There is no express provision in the Indian Income-tax Act which bars an order under section 23A on a finding contrary to a finding given in the order passed against the company under section 23. Though the former order is passed against the company, there is nothing to connect it with the latter order. Section 23A does not lay down in what circumstances the Income-tax Officer will pass an order under it. He is just empowered to pass it if he is satisfied about the existence of certain facts. He is not expressly required to pass it in the same proceeding in which he passes an order under section 23 against the company. There is no period of limitation prescribed for it as we said above. It, therefore, cannot be said that a proceeding under section 23A is a continuation of the proceeding under section 23. It is true that an order under section 23 was passed, but there is nothing to correct the two orders and, merely because they are passed against the same company, it cannot be said that they must be passed on the same finding or that one cannot be passed on a finding which is opposed to the finding on which the other is passed. It may be noted here that an appeal from an order under section 23A lies at the instance of the company; its shareholders are expressly denied the right to appeal from it. The direct effect of the order is that the dividend will be deemed to have been received by the shareholders and will be included in their assessable income and the question on what income they are to be assessed is quite distinct from the question of the income on which the company is assessed. Since the shareholders of a company are an entity quite distinct from the company itself, assessing them and the company on the basis of contradictory findings cannot be said to be anomalous. The principle of res judicata does not apply in taxation matters, as has been settled by Raja Bahadur Vishweshwara Singh v. Commissioner of Income-tax and New Jehangir Vakil Mills Co. Ltd. v. Commissioner of Income-tax. If the principle of res judicata does not apply it cannot be said that the finding reached by the Income-tax Officer in a proceeding under section 23 operates as a bar to the passing of an order under section 23A on a contrary finding, or a finding inconsistent with the one which is the basis of the order under section 23. After holding in the assessment proceeding against the company that it had declared a dividend, the Income-tax Officer is not estopped from finding subsequently that it had not declared a dividend and passing an order under section 23A. The correctness of the finding of the Income-tax Officer that the issue of bonus shares did not amount to declaration of dividend is not challenged before us; it follows that the order passed by him under section 23A was correct. In spite of its correctness it is challenged only on the ground that it should not have been passed contrary to the finding reached in the proceeding under section 23, which was undisputedly erroneous, and the challenge comes to this that the erroneous order precludes the Income-tax Officer from passing a correct order in a subsequent and distinct proceeding. Such a view cannot be accepted. It is immaterial that the cases mentioned above relate to the effect of assessment for one year of assessment for another year; the principle that is enunciated in them is of general application, viz., that there is nothing like res judicata in taxation matters. Our answer to question No. 1 is, therefore, in the affirmative.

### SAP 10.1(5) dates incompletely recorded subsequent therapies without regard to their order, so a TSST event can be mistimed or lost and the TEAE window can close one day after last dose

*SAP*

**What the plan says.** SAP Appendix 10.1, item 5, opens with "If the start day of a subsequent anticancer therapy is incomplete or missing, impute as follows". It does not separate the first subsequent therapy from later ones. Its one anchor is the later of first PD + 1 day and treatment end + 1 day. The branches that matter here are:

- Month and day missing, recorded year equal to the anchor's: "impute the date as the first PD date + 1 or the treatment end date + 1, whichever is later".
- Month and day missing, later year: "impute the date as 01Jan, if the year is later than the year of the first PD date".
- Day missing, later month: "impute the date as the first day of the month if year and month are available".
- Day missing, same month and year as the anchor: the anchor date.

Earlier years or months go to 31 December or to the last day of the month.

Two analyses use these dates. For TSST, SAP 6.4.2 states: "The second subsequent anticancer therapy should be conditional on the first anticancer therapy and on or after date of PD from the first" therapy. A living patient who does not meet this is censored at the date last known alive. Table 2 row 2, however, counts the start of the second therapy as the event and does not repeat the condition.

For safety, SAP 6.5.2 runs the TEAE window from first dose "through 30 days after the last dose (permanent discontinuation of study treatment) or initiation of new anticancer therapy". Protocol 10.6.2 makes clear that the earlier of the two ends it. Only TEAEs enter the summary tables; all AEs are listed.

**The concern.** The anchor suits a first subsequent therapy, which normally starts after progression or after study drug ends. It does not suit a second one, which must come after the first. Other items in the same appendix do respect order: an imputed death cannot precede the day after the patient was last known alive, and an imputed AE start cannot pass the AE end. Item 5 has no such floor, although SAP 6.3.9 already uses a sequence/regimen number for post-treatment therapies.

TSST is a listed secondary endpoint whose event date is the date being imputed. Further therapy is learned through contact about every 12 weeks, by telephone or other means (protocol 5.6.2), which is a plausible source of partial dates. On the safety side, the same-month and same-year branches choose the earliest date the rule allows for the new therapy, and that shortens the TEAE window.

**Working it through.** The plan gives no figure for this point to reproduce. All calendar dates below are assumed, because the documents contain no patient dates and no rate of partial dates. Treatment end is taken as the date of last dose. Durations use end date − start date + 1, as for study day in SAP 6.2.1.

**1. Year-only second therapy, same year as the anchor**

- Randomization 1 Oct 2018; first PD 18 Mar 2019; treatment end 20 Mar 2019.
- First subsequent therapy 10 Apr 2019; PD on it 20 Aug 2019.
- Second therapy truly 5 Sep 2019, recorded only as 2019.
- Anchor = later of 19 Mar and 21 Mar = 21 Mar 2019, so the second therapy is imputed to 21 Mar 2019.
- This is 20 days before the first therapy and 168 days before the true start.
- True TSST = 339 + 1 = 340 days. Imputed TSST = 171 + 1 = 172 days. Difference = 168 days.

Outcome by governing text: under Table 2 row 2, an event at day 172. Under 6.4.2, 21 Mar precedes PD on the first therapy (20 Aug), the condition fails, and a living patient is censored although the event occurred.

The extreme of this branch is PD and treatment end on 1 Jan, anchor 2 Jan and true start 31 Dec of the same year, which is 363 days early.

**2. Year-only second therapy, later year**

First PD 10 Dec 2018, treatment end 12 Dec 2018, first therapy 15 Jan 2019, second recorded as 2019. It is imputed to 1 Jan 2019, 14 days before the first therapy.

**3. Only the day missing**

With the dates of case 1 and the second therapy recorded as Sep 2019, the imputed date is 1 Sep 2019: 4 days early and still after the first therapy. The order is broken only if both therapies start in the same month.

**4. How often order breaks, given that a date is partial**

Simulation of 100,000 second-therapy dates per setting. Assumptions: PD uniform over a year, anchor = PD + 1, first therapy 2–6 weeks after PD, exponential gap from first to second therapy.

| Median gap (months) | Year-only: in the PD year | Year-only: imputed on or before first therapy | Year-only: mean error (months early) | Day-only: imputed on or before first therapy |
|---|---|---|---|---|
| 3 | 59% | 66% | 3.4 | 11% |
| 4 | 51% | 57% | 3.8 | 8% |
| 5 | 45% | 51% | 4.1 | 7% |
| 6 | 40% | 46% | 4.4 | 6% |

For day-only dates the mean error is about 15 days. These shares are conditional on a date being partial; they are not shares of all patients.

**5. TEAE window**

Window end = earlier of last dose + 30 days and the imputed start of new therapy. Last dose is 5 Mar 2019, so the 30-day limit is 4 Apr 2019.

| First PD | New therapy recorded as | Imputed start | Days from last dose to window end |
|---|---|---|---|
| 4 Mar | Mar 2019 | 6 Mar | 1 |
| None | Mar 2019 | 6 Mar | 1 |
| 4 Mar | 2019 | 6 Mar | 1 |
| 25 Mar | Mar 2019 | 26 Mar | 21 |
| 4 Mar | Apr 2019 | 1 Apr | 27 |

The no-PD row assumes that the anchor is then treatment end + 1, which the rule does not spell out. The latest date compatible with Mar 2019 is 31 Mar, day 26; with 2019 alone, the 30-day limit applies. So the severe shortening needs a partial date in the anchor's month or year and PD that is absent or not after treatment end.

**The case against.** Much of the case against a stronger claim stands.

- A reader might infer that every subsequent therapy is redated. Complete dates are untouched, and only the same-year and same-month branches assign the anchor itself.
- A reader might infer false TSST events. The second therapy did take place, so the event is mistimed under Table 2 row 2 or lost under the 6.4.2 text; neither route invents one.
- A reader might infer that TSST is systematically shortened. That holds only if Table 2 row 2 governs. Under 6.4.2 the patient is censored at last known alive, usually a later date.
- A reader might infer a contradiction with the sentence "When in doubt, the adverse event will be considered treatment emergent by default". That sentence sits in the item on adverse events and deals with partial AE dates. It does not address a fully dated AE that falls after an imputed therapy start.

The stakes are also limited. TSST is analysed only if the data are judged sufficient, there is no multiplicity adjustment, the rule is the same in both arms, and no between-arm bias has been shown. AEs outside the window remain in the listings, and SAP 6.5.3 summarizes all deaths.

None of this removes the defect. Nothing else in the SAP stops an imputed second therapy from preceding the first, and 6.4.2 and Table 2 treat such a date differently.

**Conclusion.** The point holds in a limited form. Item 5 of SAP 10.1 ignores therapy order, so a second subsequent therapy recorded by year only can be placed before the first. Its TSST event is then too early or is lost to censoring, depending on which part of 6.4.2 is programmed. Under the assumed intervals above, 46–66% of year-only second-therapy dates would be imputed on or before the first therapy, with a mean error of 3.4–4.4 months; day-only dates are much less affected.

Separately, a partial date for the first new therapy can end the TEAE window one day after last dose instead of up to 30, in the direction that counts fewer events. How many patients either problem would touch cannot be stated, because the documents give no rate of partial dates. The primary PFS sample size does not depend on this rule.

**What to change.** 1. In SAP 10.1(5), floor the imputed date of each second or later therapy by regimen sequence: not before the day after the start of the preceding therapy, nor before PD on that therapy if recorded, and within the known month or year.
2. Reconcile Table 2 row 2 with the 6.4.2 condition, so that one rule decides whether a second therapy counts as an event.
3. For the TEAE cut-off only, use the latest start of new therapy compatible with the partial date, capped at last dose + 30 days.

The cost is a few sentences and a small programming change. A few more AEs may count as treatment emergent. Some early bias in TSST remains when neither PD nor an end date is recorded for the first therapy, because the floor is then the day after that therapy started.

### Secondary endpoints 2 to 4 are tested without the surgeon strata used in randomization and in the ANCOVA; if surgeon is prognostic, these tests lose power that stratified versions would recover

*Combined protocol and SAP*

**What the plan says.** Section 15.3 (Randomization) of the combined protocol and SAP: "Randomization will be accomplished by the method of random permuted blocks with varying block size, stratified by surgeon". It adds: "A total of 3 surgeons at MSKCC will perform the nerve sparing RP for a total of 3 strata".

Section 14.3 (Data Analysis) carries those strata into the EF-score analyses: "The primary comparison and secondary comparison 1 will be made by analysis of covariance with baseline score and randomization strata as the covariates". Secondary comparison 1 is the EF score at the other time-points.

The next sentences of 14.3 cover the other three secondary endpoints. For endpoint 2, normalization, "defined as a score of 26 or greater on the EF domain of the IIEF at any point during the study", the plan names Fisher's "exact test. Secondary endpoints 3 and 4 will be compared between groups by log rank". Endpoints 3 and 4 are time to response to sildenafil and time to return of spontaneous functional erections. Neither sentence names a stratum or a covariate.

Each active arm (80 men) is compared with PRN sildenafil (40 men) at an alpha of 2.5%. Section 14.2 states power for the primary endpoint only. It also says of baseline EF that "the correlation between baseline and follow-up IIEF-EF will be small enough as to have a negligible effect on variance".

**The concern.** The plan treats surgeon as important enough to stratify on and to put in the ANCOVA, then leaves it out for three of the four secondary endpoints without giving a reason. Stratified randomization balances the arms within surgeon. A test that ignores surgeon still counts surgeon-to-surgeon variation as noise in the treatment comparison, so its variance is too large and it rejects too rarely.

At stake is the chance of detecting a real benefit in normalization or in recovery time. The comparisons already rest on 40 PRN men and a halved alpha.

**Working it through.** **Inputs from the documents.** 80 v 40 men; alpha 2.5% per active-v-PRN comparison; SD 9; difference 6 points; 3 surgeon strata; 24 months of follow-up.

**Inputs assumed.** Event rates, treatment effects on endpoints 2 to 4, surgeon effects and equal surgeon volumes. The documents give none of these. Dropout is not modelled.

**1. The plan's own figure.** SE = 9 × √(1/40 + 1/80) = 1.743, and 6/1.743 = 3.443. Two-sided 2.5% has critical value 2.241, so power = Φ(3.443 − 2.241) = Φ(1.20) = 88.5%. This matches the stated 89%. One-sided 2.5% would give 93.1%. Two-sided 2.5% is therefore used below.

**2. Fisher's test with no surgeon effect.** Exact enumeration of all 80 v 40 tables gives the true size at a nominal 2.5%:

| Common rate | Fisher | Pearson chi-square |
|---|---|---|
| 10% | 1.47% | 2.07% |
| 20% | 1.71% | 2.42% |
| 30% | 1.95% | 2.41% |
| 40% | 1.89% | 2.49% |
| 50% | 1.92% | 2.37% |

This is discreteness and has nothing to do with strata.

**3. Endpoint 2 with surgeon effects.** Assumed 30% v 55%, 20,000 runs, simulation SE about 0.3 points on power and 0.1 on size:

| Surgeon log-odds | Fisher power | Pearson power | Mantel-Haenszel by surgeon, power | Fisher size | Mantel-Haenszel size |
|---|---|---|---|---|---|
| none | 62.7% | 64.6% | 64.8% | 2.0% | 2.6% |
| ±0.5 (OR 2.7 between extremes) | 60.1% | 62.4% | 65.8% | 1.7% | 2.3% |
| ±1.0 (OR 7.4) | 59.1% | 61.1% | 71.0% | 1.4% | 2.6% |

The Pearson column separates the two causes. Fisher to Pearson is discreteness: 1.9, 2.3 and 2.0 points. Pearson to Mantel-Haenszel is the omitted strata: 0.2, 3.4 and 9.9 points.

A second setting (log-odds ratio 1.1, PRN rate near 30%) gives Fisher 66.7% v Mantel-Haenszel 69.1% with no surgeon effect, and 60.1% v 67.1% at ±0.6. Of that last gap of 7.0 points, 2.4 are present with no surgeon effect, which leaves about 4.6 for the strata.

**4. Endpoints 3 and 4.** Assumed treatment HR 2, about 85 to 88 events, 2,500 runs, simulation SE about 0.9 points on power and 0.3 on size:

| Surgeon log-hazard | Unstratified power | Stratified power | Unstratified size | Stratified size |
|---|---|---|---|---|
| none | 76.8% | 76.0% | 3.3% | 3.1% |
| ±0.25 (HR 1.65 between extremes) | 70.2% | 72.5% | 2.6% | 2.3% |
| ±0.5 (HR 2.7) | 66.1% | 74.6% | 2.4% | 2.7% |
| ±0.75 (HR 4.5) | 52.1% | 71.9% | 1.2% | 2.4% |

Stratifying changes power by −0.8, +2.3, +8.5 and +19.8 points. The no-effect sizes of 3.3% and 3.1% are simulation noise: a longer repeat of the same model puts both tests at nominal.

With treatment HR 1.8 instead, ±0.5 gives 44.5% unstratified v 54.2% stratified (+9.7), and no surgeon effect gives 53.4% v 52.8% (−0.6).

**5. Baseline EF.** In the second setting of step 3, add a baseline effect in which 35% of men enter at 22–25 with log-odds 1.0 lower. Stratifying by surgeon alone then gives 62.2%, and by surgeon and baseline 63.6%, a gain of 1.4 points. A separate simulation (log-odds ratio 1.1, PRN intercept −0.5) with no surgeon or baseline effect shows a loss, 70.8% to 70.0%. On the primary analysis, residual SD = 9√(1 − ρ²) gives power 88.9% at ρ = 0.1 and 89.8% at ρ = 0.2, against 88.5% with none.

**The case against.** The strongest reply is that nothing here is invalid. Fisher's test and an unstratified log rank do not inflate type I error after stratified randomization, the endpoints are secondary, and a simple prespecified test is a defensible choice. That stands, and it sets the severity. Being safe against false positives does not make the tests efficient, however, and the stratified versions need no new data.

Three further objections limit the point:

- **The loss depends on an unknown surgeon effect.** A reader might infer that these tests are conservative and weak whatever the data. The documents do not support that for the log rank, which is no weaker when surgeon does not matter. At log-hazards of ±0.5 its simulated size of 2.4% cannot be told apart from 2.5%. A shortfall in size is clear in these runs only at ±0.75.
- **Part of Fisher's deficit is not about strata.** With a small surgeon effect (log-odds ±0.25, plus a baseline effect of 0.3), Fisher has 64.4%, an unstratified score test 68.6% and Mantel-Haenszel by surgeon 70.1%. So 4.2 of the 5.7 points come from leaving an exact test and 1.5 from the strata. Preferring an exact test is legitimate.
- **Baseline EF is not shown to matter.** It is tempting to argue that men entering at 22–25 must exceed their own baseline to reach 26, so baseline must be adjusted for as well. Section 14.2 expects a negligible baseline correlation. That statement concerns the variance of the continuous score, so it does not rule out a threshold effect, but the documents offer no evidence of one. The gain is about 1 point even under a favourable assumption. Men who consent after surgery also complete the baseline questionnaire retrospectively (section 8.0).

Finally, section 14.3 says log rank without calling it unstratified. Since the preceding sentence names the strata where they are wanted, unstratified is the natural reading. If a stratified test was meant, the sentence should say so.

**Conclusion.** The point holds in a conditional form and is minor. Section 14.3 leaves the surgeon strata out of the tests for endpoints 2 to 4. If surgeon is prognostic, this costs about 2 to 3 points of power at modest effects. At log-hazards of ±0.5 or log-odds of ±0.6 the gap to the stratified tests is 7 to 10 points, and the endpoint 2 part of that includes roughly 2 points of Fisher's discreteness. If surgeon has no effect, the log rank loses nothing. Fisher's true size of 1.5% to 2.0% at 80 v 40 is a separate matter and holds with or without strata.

The facts as regards question No. 2 are that a winding-up order has been passed against the company and it is still in the process of liquidation. It has not yet been dissolved and, therefore, it cannot be said not to exist. It is only on dissolution that a company ceases to exist and so long as it does not cease to exist an order under section 23A can be passed against it : vide Commissioner of Income-tax v. Express Newspapers Ltd.
We direct that a copy of this judgment shall be sent to the Tribunal under signature of the Registrar and the seal of the court as required by section 66(5). We further direct that the Commissioner of Income-tax shall get the costs of this reference which we assess at Rs. 200 from the assessee. Counsels fee is assessed at Rs. 200.